Plant-based politics

The UK has three vegan MPs – more than any other country according to the Vegan Society. They'll be hosting an event at the House of Commons to mark the launch of November's World Vegan Month to raise awareness of the issues of health, cruelty and sustainability raised by the campaign. Jon Bennett discovered why they went vegan, how it affects their politics and the hostility they faced when they debated the benefits of the lifestyle in parliament.

Plant-based politics

Kerry McCarthy

It's pretty obvious that Kerry McCarthy is one of a more modern breed of MPs from the list of her desert island discs on her blog – including choices like The Lemonheads, Pavement and Soulwax – and her damning verdict on Nick Clegg's favourites, which she describes as 'a bit bleh, the choice of someone who doesn't like music that much'. She turned her back on working as a city lawyer to become Labour's MP for Bristol East in 2005 and has been a real champion for the vegan movement, forwarding the first parliamentary motion in UK history debating the benefits of a vegan diet – to a somewhat mixed response.

When did you become vegan and why did you do it?

It was 1992, so I've done my 20 years now. My sister had become vegan and in some ways she put me off it as she was quite earnest, but one day I listened to what she was actually saying and she won the intellectual argument. It sounds silly, but I just hadn't worked out the connection between cows and milk and pregnancy and calves, and all that was involved.

You've gone on to feel that you can't understand how someone can be vegetarian and not vegan, haven't you?

I'm a lawyer by background so I suppose the rational side of the argument is key for me. I think once you know you are against animals being killed
for you to eat, then the slaughter of calves in the milk industry, and indeed what happens to chicks in the egg industry, means you can't separate milk and eggs from animal cruelty. I personally felt I had to become vegan; I logically couldn't see how I could be vegetarian and consume a product that stemmed from an equally abhorrent industry using animals.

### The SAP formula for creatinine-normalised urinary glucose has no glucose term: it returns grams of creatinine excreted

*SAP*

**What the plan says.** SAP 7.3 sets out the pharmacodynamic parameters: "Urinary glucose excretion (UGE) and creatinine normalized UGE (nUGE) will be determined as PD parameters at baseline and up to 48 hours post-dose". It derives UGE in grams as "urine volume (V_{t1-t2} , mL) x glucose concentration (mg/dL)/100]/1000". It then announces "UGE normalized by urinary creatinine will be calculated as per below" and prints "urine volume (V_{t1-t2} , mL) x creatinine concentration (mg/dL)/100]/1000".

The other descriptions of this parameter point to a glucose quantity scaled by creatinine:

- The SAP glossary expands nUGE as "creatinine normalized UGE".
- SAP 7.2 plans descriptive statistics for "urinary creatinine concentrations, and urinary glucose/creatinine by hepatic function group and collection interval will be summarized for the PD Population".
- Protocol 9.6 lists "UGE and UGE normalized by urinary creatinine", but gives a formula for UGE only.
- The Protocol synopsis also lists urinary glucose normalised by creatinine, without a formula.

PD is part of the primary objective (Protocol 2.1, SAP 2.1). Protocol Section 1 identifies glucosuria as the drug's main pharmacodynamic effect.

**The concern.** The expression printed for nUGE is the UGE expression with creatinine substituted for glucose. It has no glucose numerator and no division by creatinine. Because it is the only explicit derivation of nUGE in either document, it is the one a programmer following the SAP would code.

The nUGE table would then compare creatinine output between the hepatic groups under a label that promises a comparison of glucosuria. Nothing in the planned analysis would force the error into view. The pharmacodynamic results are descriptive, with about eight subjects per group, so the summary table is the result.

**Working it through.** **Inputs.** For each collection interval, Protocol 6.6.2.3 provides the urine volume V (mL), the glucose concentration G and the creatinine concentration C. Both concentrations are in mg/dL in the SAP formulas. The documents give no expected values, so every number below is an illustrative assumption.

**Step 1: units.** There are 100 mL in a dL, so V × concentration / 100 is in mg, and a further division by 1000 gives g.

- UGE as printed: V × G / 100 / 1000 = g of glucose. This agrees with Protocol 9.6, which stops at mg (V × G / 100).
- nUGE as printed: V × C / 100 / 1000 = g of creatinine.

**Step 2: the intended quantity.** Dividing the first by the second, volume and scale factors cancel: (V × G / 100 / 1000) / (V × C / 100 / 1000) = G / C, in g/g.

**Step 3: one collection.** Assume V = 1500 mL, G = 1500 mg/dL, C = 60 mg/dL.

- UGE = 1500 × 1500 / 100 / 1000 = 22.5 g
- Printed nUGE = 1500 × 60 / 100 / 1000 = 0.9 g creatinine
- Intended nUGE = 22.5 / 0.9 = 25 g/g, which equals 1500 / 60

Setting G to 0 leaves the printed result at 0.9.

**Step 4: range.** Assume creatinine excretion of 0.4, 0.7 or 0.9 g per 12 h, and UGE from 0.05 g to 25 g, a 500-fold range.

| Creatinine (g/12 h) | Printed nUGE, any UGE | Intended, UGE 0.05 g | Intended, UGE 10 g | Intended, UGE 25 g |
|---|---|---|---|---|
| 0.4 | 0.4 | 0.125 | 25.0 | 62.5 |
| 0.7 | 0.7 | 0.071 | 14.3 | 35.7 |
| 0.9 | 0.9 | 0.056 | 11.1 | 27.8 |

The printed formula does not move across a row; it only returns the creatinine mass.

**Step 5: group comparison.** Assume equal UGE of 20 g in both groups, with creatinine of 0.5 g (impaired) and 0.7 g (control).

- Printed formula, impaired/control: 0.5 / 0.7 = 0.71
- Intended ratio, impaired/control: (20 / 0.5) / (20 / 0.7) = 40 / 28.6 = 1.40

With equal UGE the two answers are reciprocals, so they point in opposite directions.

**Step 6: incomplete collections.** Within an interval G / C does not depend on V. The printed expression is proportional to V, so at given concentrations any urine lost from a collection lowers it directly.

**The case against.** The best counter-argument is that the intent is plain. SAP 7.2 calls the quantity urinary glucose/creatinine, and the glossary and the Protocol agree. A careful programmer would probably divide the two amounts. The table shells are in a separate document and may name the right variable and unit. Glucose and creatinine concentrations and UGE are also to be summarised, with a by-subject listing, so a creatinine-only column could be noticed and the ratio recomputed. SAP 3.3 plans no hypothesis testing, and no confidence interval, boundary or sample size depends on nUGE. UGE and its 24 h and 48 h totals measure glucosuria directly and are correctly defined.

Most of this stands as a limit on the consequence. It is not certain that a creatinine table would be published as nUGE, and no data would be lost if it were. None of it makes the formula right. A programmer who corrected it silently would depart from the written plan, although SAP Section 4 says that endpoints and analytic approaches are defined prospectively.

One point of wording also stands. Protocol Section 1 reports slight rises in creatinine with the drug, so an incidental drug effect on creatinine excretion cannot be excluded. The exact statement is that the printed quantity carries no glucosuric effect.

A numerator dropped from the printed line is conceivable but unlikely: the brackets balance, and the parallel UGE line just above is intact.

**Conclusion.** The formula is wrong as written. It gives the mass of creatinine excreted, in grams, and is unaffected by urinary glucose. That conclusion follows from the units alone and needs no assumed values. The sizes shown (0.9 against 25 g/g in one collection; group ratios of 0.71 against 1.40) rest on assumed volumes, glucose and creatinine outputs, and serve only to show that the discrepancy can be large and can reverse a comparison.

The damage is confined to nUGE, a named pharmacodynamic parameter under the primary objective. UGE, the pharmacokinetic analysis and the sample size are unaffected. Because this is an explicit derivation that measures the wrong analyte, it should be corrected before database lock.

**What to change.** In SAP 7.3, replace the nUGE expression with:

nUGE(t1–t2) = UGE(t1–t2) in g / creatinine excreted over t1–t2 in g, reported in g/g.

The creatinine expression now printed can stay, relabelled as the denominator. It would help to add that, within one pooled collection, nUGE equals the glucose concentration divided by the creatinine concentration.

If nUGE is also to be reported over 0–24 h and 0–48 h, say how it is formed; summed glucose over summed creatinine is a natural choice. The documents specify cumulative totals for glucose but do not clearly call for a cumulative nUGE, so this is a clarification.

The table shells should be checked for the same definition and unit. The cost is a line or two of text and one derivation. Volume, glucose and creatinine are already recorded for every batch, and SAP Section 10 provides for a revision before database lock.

You were working as a city lawyer – how did you become an MP?

When I was a lawyer it was a nightmare in terms of my diet. We had to go to all these posh restaurants for client lunches and they were always French – everything had cheese or butter in it! I joined Labour in 1992 after the party lost the election, with no intention of running for parliament, but gradually I felt I could make a contribution.

What impact does your veganism have on
your politics?

Animal welfare, environmental issues and food waste are all very important to me and I think that stems from my veganism. When I made my maiden speech I mentioned two of my predecessors, Tony Benn and Stafford Cripps, both of whom were vegetarian and teetotal like me. I chickened out of saying I was vegan, as I didn't want to be labelled too much as I thought it might lead to an issue with me not being taken seriously on other issues.

Sustainability is something that has become important to you, hasn't it?

It's an issue that the more you get into it the more frightening it becomes. I did a debate in parliament, which was where I outed myself as a vegan MP, on the environmental impact of the livestock sector – when you look at deforestation for land used to grow grain to feed cattle it's alarming. I didn't get a very good response from the Labour minister at all and when I did a debate on veganism last year the response was massively hostile.

What happened?

It was ridiculous! Normally in these late-night debates it's you and the minister in the chamber, but this time there were about two whips and a government minister basically jeering. I listed the three arguments for veganism – which are ethical, environmental and health – in as informative a way as possible, but they all just rolled their eyes and felt like I was attacking them.

There is a cliché that parliament is rather like a boarding school – this sounds like an example.

It's probably not as bad as it was; there are more women, but there's certainly very much that element. It's a mix of the boarding school and the bar culture, so it's a bit like a working man's club too. Caroline Lucas [Green MP] discussed introducing Meat Free Monday to the Commons just recently and the likes of Nicholas Soames were horrified!

I find it interesting that you use language like 'outing' yourself as a vegan. Did it really feel like that and how have your constituents reacted?

Yes, I was nervous but I've not had any negative reactions. The local paper wanted to take me to visit a butcher to find out if he'd still vote for me, but I pointed out to them that he was a Lib Dem councillor, so it was pretty unlikely! Lots of vegans have written to me and I've not had an issue at all. It helps being in Bristol; aside from Brighton, it's the biggest vegan area I know.